Consultation de la Commission européenne sur la révision de CSDR : L’Adan apporte sa contribution

Adan is thankful to the European Commission for allowing the expression of industry players in this consultation. The Association’s objectives are to help create the more favourable environment in the EU for the development of a crypto-asset industry competitive with other regions of the world. 

Crypto-assets are improving the existing economic infrastructure worldwide, creating new businesses, helping financial inclusion and providing novel exchange opportunities for both public and private actors. Markets in crypto-assets reflect the growing awareness around such opportunities and the significant traction gained over the last years: the size of tokenized assets markets is estimated to reach 1.4T€ by 2024.

The European Commission decided to make financial innovation one of its key priority regarding the importance of making Europe fit for the digital age. As part of the European Union’s “Digital Finance” strategy released on 24 September 2020, the European Commission is proposing the creation of a pilot regime for financial instruments issued and traded on blockchain networks (“DLT transferable securities” or security tokens): this transitional regulatory mechanism would (i) allow, along a predetermined period and under conditions, infrastructures to benefit from targeted exemptions of certain requirements imposed by European regulations that are identified as incompatible with technological features of security token activities or not proportionate regarding some obliged entities and (ii) help adjust and build the definitive framework for security token markets based on such experimentation.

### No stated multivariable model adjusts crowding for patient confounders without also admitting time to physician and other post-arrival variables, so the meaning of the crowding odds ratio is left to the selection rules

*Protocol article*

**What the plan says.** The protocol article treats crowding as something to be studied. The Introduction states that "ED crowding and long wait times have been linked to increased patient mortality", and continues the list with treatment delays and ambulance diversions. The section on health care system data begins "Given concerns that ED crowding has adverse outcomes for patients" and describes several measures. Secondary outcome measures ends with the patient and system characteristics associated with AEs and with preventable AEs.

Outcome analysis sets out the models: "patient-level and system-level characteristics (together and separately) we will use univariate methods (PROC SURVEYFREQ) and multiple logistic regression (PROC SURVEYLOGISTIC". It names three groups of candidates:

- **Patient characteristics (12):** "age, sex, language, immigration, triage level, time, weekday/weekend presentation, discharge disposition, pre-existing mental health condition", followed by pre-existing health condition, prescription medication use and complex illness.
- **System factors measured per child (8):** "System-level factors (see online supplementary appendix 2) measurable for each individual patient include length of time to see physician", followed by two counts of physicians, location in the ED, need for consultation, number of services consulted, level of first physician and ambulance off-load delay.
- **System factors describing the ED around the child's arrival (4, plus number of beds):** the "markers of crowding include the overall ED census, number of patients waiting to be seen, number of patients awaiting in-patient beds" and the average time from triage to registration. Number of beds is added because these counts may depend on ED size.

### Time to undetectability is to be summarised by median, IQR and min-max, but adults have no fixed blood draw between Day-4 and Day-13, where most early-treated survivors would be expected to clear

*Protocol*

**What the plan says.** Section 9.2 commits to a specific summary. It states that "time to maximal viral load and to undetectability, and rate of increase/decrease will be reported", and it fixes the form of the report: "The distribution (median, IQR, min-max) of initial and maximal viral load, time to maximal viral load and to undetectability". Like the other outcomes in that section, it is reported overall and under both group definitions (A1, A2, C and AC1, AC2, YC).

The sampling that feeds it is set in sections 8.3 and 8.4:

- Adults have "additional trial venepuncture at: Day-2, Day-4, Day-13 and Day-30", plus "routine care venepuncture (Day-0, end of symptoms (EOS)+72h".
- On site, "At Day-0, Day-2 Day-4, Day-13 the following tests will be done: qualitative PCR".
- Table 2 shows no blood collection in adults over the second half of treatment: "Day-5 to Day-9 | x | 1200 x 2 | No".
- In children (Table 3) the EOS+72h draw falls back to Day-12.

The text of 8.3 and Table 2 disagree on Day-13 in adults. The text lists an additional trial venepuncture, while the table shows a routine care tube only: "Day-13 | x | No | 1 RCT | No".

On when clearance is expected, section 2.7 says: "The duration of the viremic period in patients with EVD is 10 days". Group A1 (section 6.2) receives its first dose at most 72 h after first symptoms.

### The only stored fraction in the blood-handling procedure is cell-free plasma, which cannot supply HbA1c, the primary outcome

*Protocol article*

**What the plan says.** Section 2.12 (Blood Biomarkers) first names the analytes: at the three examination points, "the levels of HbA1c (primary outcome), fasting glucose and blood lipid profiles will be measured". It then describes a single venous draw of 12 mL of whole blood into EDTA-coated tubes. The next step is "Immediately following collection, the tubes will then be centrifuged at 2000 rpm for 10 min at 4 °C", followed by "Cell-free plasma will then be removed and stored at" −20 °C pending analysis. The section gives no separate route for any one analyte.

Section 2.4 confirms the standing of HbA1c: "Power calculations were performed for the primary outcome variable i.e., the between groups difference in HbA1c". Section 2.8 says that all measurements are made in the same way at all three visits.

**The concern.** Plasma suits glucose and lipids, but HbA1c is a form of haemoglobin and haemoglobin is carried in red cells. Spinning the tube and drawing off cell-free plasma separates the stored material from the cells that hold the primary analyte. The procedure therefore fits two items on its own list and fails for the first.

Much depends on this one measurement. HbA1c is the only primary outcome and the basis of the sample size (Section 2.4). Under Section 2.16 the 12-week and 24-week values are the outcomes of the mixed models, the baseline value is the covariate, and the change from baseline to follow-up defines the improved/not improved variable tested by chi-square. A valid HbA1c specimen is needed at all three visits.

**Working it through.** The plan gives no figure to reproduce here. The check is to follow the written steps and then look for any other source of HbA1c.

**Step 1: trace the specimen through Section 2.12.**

This is a significant step in the way of achieving the EU’s goal of promoting financial innovation and stopping lagging on the development of the crypto-assets industry behind Asian countries and the USA. Indeed, to be attractive and competitive, the EU must implement harmonized rules for these new markets, but also make the regulatory frameworks and supervisory practices more agile. For years many European actors – both crypto newcomers and significant financial institutions like Société Générale – are on the sideline, waiting for regulatory clarity to contribute to the growth of security token markets. The launch of the pilot regime would release the energy and the creativity of the next European unicorns.